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Stan Lee, Marvel Comics writer and creator of the ‘Black Panther,’ dies at 95

Free Press wire reports | 11/15/2018, 6 a.m.
Stan Lee, the creative dynamo who revolutionized the comic book and made billions for Hollywood by introducing human frailties in ...
Comic book artist, Stan Lee, left, creator of the “Black Panther” superhero character, greets actor and star of the “Black Panther” movie Chadwick Boseman at the film’s Jan. 29 premiere at The Dolby Theatre in Los Angeles. Chris Pizzello/Invision/Associated Press

“I think of them as fairy tales for grown-ups,” he told The AP in 2006. “We all grew up with giants and ogres and witches. Well, you get a little bit older and you’re too old to read fairy tales. But I don’t think you ever outgrow your love for those kind of things, things that are bigger than life and magical and very imaginative.”

Mr. Lee scripted most of Marvel’s superhero comics himself during the 1960s, including the Avengers and the X-Men, two of the most enduring. In 1972, he became Marvel’s publisher and editorial director; four years later, 72 million copies of Spider-Man were sold.

Mr. Lee also published several books, including “The Superhero Women” in 1977 and “How to Draw Comics the Marvel Way” the following year, when he was named publisher of the year by the Periodical and Book Association of America.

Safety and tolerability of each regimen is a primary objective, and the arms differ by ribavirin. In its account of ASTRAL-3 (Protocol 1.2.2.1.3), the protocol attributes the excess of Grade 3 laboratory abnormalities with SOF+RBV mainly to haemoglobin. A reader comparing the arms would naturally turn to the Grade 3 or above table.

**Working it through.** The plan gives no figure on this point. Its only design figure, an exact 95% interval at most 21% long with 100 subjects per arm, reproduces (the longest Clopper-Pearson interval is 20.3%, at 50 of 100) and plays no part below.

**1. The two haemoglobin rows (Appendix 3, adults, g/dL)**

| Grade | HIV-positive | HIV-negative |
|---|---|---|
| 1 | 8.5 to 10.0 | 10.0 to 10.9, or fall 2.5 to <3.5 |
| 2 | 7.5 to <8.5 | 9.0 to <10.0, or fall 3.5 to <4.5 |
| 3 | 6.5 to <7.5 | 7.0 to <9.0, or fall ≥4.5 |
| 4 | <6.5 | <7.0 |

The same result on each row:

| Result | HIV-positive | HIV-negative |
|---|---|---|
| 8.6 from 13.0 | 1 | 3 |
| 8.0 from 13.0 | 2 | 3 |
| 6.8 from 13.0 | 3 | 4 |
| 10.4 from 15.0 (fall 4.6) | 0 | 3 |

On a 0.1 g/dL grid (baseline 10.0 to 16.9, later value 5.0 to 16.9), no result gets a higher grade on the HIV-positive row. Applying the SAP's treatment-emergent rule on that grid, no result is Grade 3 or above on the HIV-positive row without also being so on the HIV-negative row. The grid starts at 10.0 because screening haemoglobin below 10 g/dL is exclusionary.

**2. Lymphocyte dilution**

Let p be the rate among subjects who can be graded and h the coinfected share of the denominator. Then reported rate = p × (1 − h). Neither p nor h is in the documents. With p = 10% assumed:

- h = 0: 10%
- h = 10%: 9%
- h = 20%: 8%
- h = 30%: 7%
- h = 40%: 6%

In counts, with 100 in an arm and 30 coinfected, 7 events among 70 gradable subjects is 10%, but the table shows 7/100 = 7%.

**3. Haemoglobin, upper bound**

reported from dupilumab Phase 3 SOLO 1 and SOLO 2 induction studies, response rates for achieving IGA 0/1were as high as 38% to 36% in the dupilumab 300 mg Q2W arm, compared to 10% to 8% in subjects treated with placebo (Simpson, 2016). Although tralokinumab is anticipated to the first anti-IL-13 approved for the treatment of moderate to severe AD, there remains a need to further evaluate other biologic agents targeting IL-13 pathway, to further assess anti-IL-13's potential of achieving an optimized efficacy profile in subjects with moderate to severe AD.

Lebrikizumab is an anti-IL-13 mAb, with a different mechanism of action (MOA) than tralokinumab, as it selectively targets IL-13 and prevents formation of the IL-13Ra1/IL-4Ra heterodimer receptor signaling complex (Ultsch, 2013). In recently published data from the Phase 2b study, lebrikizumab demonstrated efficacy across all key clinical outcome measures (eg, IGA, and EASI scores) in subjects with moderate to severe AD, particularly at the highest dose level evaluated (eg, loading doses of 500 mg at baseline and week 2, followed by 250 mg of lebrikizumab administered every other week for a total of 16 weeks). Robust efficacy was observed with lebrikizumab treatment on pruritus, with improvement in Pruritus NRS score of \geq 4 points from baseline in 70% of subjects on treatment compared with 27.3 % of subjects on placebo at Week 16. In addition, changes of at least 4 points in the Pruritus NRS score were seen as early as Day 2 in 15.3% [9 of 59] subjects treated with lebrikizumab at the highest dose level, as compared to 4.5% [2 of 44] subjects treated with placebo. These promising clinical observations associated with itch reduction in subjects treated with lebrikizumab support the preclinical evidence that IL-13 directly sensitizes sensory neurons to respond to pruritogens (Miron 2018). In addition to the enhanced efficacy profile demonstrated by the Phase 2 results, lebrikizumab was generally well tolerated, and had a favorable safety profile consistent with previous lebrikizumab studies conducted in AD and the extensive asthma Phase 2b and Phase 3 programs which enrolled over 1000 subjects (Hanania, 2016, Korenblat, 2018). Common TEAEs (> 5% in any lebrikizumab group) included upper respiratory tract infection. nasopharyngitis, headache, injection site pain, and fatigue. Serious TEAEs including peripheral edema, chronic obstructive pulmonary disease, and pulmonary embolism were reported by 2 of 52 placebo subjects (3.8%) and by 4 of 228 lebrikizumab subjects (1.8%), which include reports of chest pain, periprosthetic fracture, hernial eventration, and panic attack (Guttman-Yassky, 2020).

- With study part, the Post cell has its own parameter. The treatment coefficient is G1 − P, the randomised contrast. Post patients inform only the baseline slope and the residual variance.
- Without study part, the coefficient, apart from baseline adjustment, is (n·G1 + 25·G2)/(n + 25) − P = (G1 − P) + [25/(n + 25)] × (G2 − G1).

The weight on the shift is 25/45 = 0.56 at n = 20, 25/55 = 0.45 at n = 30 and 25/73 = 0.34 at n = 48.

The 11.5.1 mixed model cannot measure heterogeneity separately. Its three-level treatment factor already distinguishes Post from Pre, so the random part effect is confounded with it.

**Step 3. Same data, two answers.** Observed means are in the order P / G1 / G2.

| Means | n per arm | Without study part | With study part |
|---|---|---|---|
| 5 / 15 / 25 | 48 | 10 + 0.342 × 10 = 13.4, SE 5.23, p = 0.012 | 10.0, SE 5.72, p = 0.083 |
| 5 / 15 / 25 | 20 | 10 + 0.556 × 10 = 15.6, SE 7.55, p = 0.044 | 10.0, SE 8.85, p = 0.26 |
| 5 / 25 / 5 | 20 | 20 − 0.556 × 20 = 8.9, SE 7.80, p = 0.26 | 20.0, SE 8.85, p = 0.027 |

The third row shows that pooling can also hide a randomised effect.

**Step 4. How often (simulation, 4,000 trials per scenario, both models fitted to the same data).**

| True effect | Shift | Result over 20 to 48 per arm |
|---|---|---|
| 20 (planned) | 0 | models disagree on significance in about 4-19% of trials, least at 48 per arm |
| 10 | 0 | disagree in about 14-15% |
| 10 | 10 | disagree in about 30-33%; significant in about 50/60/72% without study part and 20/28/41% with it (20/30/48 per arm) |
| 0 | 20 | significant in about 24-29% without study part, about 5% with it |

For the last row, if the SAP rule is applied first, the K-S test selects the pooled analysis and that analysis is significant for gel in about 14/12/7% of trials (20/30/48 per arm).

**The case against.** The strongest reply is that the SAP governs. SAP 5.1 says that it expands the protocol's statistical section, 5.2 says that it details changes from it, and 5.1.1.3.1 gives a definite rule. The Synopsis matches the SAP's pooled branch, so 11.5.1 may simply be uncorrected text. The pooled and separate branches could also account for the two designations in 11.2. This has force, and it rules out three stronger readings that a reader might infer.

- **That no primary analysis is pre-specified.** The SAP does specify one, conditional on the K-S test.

Stanley Martin Lieber was born Dec. 28, 1922, in New York. He grew up a fan of “Hardy Boys” books and Errol Flynn movies, and got a job at Timely Comics after graduating from high school.

Within a few months, the editor and art director quit, leaving the 17-year-old Mr. Lee with creative control over the company, which grew and was renamed Atlas Comics and, finally, Marvel. He, too, changed his name, thinking Lee would be used for “silly little comics” and his real name would be reserved for novels.

He moved to Los Angeles in 1981 to head Marvel Productions, an animation studio that was later purchased, along with Marvel Comics, for $50 million by New World Entertainment.

As sales of comics declined, Marvel was forced into bankruptcy proceedings that meant it had to void a lifetime contract prohibiting Mr. Lee from working for anyone else. Mr. Lee later sued Marvel for $10 million, saying the company cheated him out of millions in profits from movies based on his characters.

In 2000, Mr. Lee agreed to write stories for DC Comics, reinventing Superman, Batman, Wonder Woman and other signature characters for Marvel’s one-time rival. The dapper, friendly comic book genius continued to work into his 90s on numerous projects, including comics, films and DVDs.

Mr. Lee is survived by his daughter, Joanie, and a younger brother who also worked in comics, Larry Lieber.